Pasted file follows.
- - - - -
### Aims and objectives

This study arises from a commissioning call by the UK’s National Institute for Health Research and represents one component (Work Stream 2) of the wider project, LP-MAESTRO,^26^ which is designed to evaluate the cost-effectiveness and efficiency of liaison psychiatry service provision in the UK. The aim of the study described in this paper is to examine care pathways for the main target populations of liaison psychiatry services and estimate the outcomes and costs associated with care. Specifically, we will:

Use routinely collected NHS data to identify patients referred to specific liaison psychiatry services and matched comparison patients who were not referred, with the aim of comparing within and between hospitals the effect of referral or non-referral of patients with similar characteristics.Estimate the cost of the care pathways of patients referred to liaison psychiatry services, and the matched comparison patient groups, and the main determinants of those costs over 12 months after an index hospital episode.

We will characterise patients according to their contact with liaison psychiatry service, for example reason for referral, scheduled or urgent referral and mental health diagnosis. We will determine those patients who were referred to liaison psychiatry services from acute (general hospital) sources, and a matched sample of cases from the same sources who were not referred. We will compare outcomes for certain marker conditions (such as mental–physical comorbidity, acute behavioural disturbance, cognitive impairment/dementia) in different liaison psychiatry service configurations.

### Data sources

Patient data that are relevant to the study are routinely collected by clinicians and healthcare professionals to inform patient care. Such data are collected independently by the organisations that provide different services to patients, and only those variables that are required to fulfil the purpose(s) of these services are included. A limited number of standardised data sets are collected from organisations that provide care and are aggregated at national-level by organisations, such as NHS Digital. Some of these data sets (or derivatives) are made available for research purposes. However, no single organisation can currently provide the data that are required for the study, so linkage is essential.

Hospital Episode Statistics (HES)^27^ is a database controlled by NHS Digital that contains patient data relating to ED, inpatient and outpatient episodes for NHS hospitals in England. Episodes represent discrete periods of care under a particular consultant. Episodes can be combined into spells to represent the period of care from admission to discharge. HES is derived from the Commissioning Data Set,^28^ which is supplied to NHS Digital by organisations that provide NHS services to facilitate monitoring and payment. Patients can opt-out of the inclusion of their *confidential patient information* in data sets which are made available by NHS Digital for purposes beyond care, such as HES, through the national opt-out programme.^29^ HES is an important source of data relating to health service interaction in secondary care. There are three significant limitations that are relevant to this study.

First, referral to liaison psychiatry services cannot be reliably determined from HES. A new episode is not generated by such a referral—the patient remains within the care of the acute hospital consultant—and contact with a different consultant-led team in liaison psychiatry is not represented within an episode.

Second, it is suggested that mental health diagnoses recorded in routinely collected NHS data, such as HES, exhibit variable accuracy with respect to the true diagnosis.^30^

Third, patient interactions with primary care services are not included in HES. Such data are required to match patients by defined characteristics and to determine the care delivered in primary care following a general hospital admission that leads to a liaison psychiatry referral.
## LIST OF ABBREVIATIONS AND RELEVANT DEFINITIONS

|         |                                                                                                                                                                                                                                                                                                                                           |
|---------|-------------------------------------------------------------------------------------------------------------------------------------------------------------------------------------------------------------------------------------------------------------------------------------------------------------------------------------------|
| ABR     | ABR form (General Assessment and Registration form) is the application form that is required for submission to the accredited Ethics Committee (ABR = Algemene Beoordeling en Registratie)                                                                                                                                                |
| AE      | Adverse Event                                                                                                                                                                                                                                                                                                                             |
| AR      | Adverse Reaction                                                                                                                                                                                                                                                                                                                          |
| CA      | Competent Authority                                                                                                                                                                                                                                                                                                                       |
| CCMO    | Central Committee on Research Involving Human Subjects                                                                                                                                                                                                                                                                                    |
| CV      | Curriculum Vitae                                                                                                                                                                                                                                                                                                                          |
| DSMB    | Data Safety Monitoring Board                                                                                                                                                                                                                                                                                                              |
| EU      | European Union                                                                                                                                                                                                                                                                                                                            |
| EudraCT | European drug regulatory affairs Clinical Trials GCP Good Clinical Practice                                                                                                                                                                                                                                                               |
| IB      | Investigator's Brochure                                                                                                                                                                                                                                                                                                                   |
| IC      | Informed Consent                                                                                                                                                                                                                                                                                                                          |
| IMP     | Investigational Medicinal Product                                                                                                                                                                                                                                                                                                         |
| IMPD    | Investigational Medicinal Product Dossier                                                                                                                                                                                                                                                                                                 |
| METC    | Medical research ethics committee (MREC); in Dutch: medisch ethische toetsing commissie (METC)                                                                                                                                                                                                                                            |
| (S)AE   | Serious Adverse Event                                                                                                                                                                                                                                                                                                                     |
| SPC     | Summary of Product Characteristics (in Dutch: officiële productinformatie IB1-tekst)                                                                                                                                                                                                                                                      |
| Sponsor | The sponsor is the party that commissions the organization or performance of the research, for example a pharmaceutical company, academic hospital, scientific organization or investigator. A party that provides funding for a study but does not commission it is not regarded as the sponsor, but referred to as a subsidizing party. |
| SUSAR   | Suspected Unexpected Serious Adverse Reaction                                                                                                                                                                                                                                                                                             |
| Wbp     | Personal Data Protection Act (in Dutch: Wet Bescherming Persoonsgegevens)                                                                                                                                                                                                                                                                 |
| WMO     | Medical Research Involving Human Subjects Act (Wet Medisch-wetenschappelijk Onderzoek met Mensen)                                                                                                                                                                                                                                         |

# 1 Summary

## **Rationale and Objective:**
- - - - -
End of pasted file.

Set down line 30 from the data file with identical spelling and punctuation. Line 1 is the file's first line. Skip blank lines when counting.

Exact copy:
| Sponsor | The sponsor is the party that commissions the organization or performance of the research, for example a pharmaceutical company, academic hospital, scientific organization or investigator. A party that provides funding for a study but does not commission it is not regarded as the sponsor, but referred to as a subsidizing party. |